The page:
Wednesday, May 7, 2014

yaaaaaaaaah bro! so rad! stoked!

I love these reviews written by people who use the review to establish an Online Identity as some variation of the Rad Bro UberGnar Shredmaster Dominator Supreme.

Will it satisfy on the descents?  Yes, I'm sure that's a question that can be answered only by pretending there are incredible subtleties at play here, discernible only by one Eric Melson of Boise ID.  It would be quite impossible to extrapolate likely descending traits from a look at the geometry, a peek at the fork chosen, and a glance at the tires used.

Are you likely to be "surprised by" the climbing performance of a carbon 29er HT designed for XC racing?  Then please, read on as RBUGSDS opines freely with choice wordsmithing on the completely startling experience of climbing on a XC race bike.  Who knew they could go uphill faster than my Nuclear Fission B9G6 v2.0 - now with 650B! wonderbike that is primed to slay every single North American enduro race I have fantasized about entering while I keypunch more numbers and decimal points here at Cubefarm Industries.

Eric Melson on the Trek Superfly 8, Boise, Idaho.

If I had only 6 feet of trailbed width to use in that terrifying garden of man-eating rocks, I'd be shit-scared.  Thankfully RBUGSDS has the cojones to remain relatively calm when faced with the numerous chickenshit lines which allow a completely rock-free experience despite the appearance of frightening human-flesh-rending ROCKS EVERYWHERE.  He doesn't look the least bit tired and seems ready to hop the entire section, doesn't he?  Naturally I'm envious.  I'd be in that brush left of his left elbow, changing into my 2d pair of shorts because I'd just soiled my starting pair at the first sight of the emasculating horror that is this pictured rock garden.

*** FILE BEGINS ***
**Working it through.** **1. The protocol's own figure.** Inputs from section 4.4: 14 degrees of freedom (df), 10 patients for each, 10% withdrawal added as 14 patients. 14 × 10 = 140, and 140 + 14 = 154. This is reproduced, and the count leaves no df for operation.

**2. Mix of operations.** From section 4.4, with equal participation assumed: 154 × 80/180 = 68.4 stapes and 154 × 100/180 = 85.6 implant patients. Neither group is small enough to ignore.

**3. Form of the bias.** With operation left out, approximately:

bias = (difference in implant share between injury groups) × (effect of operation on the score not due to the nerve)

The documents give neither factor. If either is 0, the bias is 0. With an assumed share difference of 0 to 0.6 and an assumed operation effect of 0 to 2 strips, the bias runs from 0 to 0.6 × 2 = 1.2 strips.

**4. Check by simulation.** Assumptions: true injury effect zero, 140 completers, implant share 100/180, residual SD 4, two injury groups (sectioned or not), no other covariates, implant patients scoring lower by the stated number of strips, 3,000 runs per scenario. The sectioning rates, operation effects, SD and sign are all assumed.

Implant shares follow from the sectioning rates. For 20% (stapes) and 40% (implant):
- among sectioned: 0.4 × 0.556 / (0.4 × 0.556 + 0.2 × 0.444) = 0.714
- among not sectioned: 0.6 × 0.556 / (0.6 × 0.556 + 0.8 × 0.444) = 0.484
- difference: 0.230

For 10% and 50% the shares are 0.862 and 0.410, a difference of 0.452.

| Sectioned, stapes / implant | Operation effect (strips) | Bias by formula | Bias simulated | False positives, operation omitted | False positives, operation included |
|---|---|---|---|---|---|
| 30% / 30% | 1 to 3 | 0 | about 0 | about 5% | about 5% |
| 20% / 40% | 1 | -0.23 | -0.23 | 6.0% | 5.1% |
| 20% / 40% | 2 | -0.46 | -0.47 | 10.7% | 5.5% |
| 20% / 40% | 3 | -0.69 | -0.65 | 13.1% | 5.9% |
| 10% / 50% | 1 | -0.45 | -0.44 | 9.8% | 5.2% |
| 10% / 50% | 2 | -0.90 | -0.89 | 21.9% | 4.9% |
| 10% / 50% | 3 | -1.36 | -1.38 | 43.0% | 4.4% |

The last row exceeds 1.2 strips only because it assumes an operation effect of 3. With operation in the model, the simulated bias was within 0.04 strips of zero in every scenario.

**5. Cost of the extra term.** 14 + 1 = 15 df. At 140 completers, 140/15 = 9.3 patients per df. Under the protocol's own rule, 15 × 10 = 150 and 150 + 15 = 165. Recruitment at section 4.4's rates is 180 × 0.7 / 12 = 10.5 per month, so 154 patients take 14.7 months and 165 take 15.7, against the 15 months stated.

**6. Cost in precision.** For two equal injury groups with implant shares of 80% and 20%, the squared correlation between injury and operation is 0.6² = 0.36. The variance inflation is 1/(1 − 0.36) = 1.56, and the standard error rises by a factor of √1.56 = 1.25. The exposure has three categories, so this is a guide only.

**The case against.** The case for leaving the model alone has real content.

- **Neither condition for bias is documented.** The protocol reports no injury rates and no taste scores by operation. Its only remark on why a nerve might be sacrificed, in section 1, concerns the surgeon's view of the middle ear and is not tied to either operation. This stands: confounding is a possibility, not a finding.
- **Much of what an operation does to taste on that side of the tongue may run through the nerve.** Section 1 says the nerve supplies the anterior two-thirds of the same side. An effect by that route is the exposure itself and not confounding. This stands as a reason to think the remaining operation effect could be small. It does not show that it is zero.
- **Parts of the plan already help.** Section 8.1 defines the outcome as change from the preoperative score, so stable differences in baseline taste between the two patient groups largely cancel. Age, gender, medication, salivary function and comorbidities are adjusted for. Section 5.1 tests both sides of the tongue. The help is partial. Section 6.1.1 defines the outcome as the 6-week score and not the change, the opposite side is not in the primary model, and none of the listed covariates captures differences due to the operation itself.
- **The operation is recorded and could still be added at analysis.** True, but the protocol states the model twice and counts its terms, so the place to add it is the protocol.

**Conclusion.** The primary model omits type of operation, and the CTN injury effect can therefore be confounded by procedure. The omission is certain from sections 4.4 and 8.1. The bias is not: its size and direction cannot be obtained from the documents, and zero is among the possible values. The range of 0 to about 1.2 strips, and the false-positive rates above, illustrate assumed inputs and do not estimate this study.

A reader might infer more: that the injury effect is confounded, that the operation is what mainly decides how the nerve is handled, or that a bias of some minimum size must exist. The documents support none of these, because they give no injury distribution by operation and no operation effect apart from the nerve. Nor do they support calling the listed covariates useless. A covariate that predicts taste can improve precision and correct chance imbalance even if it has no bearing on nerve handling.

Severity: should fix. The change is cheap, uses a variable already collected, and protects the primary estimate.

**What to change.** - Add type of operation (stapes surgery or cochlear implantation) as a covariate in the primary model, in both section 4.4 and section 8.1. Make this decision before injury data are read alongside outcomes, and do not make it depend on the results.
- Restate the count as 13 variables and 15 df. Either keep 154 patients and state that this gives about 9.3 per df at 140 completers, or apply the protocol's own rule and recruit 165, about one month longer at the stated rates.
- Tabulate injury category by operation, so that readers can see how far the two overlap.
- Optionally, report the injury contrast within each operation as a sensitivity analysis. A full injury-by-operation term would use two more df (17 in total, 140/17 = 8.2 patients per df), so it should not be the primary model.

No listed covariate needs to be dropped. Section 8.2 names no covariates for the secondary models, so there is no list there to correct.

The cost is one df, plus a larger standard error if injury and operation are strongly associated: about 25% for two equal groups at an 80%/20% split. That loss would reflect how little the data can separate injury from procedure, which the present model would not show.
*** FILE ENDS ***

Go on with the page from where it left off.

We are duly impressed by him reminding us that he likes MUCH WIDER handlebars.  This proves his serious descending chops and qualifies him as being much more off-roady and enduro-y than the typical XC racer who, it is generally accepted as true, generally is little more than a road rider spending the brief time of a race on dirt.

We are then trebly impressed by RBUGSDS telling us on several occasions that he's familiar with the Yelli Screamy.  Obviously RBUGSDS is a core rider.  He was low and slack well before those East LA dudes were making their lowrider cars.

These guys called War wrote and played this song to foreshadow the birth of Eric Melson, who would one day move onto great things like reviewing bikes for a publication aimed at money-rich-but-time-poor-and-athleticism-absent office drones and other cultural poseurs who may or may not be trustafarians.

But I digress.


My impression vaulted into the quaternary mode when I saw RBUGSDS tell us he would rather run 2.4 tires F/R on an XC race bike. This proves he's gnar and tackles only the toughest trails with quick-take pictures of posed almost-trackstand status:

Eric Melson on the Trek Superfly 8, Boise, Idaho.

Wisely he has chosen to carry zero speed into the frightening feature his front wheel is about to encounter.  Good job, dude.  Slower is better here.

I bet he is doing a head-fake here, and actually plans to bang a left at the bottom of that scary two-ledged horror-house.

This guy is so rad.  I'm going to buy whatever he says is good.

Also, I'm gonna make sure I promote him and the linked review wherever I can.  Grow the sport, dudes.


Harold Caidagh said...